This kind of variety and subtlety gives the album depth and rewards intensive listening, though there are also recognisable hooks that I find easy to remember. Barring 'Tearing the Veil from Grace', there is something in every song - sometimes many things - that I can call to mind immediately and feel pleasure in recalling. Those inspired riffs in 'Death Magic for Adepts', the gorgeously fluid solo in 'Amor e Morte', the frantic melody and bowel-churning scream of 'Cthulhu Dawn', the eerie vocal motif in 'Tortured Soul Asylum', the heroicallly un-gothic thuggery that heavies up 'Her Ghost in the Fog'. 'Cthulhu Dawn' is probably the pick of the bunch because it doesn't let up from beginning to end, assaulting the listener with four or five fast-paced extreme riffs (thrash and death fans will lap up the verses), that crazy melodic motif, and great structuring that allows the heroic guitars to stand alone at times.

Those guitars are audibly downtuned, which would become a problem for CoF before long, but here they have riffs to play, so sound more ruthless or like the yawn of the abyss, which is no bad thing. The riff creativity is fantastic and unrestricted, even if one might like to see more solos, since the only one present here is clearly a success. The keyboards will be a problem for some listeners and are overdone. Some songs would have benefitted from losing about half of their accompaniment, especially those parts where it just seems unnecessary, since the rest of the band is already holding one's attention and need no distractions. However, 'Saffron's Curse' works a surprisingly high amount of keyboard presence into its shape and triumphs for the most part, keeping its character and adding extra magic to slower and more chaotic sections. Keeping the interludes to a minimum is also a blessing: 'At the Gates of Midian' is a typical CoF introduction, though actually decent, while 'Creatures Kissed in Cold Mirrors' is three minutes of nothing, and the mercifully short 'Satanic Mantra' doesn't do much harm, though is decidedly surplus to requirements. The rhythm department are important, maintaining extremity and focus throughout the larger movements and actually adding atmosphere to the guitarless sections. Vocals are the usual mix of every creature under the sun plus Dani Filth's own take on God and Satan, so listeners are bound to find him ridiculously overblown at times, though he will also raise the hairs on the back of your neck every now and then. He dropped the undetectable screechy vocals, but his narrative vocals are tiring (not the deep-voiced speaking, more the huffing and puffing of different characters), and the more straightforward death metal tones work best, especially when he varies his range.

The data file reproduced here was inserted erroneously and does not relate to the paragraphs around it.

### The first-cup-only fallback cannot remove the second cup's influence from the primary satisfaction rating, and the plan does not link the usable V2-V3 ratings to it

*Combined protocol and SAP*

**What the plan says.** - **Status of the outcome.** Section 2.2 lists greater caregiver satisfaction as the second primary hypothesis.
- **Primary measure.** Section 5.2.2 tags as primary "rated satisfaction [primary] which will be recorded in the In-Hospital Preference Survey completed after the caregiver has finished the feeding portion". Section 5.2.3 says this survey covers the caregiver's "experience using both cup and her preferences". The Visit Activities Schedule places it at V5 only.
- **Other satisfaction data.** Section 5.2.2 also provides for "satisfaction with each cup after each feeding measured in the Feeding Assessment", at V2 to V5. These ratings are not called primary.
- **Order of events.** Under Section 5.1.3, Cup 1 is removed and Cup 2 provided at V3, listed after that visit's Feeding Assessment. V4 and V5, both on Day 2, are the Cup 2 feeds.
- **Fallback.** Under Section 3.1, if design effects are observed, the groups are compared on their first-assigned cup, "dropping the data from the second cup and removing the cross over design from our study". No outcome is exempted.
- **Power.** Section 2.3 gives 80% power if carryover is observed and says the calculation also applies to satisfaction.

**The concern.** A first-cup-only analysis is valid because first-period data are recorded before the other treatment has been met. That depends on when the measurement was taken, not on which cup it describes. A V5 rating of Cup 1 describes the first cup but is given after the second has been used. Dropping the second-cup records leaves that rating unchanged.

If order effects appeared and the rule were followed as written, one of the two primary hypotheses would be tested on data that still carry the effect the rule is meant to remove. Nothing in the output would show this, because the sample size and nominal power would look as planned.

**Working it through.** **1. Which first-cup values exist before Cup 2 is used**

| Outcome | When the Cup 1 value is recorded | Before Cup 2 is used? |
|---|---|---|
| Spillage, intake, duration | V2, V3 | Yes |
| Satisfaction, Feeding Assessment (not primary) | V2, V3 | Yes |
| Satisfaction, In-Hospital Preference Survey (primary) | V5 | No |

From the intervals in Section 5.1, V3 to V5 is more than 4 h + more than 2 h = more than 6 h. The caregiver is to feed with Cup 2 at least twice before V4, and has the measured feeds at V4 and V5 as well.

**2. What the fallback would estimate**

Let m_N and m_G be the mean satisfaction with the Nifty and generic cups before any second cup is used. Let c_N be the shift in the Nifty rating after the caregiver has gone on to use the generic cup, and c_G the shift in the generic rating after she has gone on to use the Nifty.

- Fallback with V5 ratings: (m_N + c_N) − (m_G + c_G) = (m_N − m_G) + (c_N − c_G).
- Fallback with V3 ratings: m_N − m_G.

'Midian' is an album with a hell of a lot in it and much of it is worth listening to. Out of eight songs, there are five that will draw you back time and time again, while the end of the album is slightly weaker and occasionally descends into riffless gothic cliche. Every song has a surprise and the number of great riffs is still apparent to me eight years after purchasing, though the keyboards have worn on me, as well as the vocals and lyrics, even if they are an amazing feat of poetry. This doesn't quite match the overall standard of CoF's earlier 'Dusk...and Her Embrace' or 'Vempire', but the general ambition as well as some individual songs rise mightily high in their discography and should be saluted for exciting and unique services to metal.